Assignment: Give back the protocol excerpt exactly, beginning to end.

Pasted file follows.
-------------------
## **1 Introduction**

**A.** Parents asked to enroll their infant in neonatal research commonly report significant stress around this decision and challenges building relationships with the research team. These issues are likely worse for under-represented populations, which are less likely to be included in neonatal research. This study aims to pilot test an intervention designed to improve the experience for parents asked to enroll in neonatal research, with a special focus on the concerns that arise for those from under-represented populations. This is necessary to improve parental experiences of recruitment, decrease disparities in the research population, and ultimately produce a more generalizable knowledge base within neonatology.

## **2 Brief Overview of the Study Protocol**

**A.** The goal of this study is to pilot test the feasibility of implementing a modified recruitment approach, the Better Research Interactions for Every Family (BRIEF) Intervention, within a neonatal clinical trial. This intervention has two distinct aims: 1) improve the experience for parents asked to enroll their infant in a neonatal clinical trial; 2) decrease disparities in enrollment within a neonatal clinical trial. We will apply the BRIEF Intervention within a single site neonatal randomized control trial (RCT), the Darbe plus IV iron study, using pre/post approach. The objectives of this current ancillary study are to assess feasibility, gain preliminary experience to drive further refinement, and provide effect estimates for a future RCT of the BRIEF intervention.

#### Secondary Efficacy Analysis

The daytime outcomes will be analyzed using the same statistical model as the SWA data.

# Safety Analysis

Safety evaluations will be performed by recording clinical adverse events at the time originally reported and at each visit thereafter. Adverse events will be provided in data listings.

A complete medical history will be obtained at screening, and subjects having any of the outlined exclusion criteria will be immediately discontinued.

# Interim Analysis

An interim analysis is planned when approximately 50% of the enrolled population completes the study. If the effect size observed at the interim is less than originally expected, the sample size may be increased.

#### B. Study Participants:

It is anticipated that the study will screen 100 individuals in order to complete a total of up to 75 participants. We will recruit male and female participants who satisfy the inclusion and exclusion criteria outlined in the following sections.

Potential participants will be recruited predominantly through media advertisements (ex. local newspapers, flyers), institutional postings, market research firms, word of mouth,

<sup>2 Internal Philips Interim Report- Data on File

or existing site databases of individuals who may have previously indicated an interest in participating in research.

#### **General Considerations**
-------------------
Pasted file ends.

## **1 Introduction**

**A.** Parents asked to enroll their infant in neonatal research commonly report significant stress around this decision and challenges building relationships with the research team. These issues are likely worse for under-represented populations, which are less likely to be included in neonatal research. This study aims to pilot test an intervention designed to improve the experience for parents asked to enroll in neonatal research, with a special focus on the concerns that arise for those from under-represented populations. This is necessary to improve parental experiences of recruitment, decrease disparities in the research population, and ultimately produce a more generalizable knowledge base within neonatology.

## **2 Brief Overview of the Study Protocol**

**A.** The goal of this study is to pilot test the feasibility of implementing a modified recruitment approach, the Better Research Interactions for Every Family (BRIEF) Intervention, within a neonatal clinical trial. This intervention has two distinct aims: 1) improve the experience for parents asked to enroll their infant in a neonatal clinical trial; 2) decrease disparities in enrollment within a neonatal clinical trial. We will apply the BRIEF Intervention within a single site neonatal randomized control trial (RCT), the Darbe plus IV iron study, using pre/post approach. The objectives of this current ancillary study are to assess feasibility, gain preliminary experience to drive further refinement, and provide effect estimates for a future RCT of the BRIEF intervention.

#### Secondary Efficacy Analysis

The daytime outcomes will be analyzed using the same statistical model as the SWA data.

# Safety Analysis

Safety evaluations will be performed by recording clinical adverse events at the time originally reported and at each visit thereafter. Adverse events will be provided in data listings.

A complete medical history will be obtained at screening, and subjects having any of the outlined exclusion criteria will be immediately discontinued.

# Interim Analysis

An interim analysis is planned when approximately 50% of the enrolled population completes the study. If the effect size observed at the interim is less than originally expected, the sample size may be increased.

#### B. Study Participants:

It is anticipated that the study will screen 100 individuals in order to complete a total of up to 75 participants. We will recruit male and female participants who satisfy the inclusion and exclusion criteria outlined in the following sections.

Potential participants will be recruited predominantly through media advertisements (ex. local newspapers, flyers), institutional postings, market research firms, word of mouth,

<sup>2 Internal Philips Interim Report- Data on File

or existing site databases of individuals who may have previously indicated an interest in participating in research.

#### **General Considerations**